succeeded except in times of great political excitement." It did more 
than all else to render unpopular the provision of the Constitution 
relating to the judiciary. Democrats united with Whigs in demanding 
a change that would take from the politicians the right to name the 
judges. The temper of the people upon this matter was a potent factor 
in securing the Constitution of 1848. 

With the adoption of the Constitution of 1848 departed, never to 
return, it is to be hoped, the right of the Legislature to elect the judges. 
It may be regarded as the greatest of all efforts that have been made in 
the direction of divorcing politics from judicial elections. And yet 
there are those who think the old method superior to the present and 
profess to believe that we would have better judges and a more satisfac- 
tory administration of the laws if the selection were left to the Legislature 
rather than to the people. In addition to the concrete cases mentioned, 
which serve to show that the method when put in operation is not 
satisfactory, T think it unwise and wrong on ])rinciple. One of the chief 
objects of written constitutions is to keep the departments of government 
as distinct as possible, and U^r that tliey im])Ose restraints designed 
to liavc tliat effect. It Avill be conceded that there is no department on 
which it is more necessary to impose restraints than the Legislature. At 
the same time the other departments are in one sense dependent upon 
it. The Legislature holds tlu^ purse strings. It fixes the compensation 


of the judges and of the officials in all other departments. It provides 
all the moans for raising revenue. In a word^ the judges, with the other 
|)ublic officials, are at the mercy of the Legislature so far as relates to 
physical sustenance. And yet the judges in a conscientious discharge 
of duty are sometimes brought in conflict with the Legislature. The 
Constitution, being the supreme law of the State, it follows that every 
Act of the Legislature contrary to it must be void. The decision of 
whether it is void rests with the court. The judge is under oath to 
decide according to the Constitution. Any Act inconsistent with the 
Constitution must yield to it; and any judge seeing the inconsistency, 
and yet giving effect to the law would violate his oath. The power of 
passing upon the validity of legislative Acts, to be useful, must be 
lodged in independent hands. Evidently it is not, if it rests Avith those 
who are dependent upon the Legislature for their appointment and 
who are subject to removal by the same body for a cause not sufficient 
as a ground for impeachment. 

There is another view of the matter. Nothing is more important to 
the individual citizen than an honest administration of justice. To that 
he must look for protection to life, liberty, reputation and property. No 
state does its duty to its people that does not make ample and permanent 
provision for the exercise of that protection. That the State of Illinois 
has undertaken to do in the establishment of its courts for trial and 
appeal. It is but fair then that he should have a direct voice in the 
selection of the men who are to preside over the courts and through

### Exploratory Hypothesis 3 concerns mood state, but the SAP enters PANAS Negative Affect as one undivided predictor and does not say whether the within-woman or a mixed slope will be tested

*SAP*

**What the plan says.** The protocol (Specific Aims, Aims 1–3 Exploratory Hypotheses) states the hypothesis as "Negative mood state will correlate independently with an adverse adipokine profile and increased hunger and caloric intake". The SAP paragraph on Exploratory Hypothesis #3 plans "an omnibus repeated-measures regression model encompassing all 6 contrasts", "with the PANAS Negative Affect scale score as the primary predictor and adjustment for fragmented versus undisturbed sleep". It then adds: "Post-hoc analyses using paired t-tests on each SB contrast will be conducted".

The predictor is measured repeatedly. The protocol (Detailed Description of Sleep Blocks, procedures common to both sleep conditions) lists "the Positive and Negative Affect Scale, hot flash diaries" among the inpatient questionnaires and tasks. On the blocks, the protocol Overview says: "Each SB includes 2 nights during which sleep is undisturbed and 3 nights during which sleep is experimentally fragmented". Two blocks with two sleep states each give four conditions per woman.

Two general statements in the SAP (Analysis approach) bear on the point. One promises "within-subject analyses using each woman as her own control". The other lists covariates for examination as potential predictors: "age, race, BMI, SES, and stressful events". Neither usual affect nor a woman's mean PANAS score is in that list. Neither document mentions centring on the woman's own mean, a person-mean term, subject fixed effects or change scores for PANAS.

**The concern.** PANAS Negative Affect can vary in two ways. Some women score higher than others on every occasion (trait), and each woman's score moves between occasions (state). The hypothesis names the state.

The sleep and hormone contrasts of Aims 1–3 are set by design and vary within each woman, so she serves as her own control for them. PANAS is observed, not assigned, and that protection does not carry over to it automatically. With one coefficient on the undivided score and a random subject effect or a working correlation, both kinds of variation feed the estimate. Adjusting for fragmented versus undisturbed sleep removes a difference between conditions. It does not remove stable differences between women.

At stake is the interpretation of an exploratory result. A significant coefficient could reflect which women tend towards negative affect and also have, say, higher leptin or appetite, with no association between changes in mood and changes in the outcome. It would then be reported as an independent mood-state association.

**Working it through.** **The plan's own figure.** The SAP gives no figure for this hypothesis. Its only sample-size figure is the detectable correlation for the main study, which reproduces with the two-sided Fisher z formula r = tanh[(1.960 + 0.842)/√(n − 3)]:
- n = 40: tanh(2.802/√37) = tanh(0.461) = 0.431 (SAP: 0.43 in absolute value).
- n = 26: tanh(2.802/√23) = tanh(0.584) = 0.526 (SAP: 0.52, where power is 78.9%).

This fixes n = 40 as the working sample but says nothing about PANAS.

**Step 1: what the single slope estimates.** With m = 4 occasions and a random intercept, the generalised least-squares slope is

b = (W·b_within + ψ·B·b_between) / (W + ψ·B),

their machinery administer that protection. 

The framers of the Constitution of 1848 had' in mind not only the 
taking of the election of the judges out of the hands of the politicians 
but the keeping of the judges out of politics. Not only did they provide 
for the election of the three Supreme judges and the nine circuit judges 
by vote of the people but they made the following additional provision, 
"The judges of the Supreme and circuit courts shall not be eligible to 
any other office of public tiiist or profit in the State, or the United 
States, during the term for which they are elected, nor for one year 
thereafter. All votes for either of them for any elective office (except 
that of judge of the Supreme or circuit court) given by the General 
Assembly or by the people shall be void." Because of it the judges were 
precluded from becoming candidates for United States Senator or any 
other political office during the term for which they had been elected — 
the Supreme judges for nine years, the circuit judges for six years. It 
is to be regretted that the Constitution of 1870 does not contain a like 
provision. It was also provided that the election for judges should be 
held at a different time from that provided for other elections. The 
purpose was to prevent the judicial office from being used as an article 
of traffic in political conventions. The date fixed was June — a time of 
the year when the public mind is least agitated by politics and less 
influenced by political questions. 

The various constitutional provisions mentioned serve to show how 
the unseemly political activity of the early judges, and the scandalous 
action of the General Assembly of 1840-41 to change the political 


complexion of the Supreme court, wrought upon the public mind. 
Xothing short of a reform involving a complete reorganization of the 
eutire judicial system could satisfy it. 

The framers of the Constitution of 1870 do not seem to liavo been so 
deeply impressed with the importance of the matter as those who framed 
the second Constitution ; for while they continued the provision requiring 
the judges to be elected and the one requiring the election to be in June 
they refused to embody the one precluding the judges of the Supreme 
and circuit courts from any other office during the term for which they 
had been elected.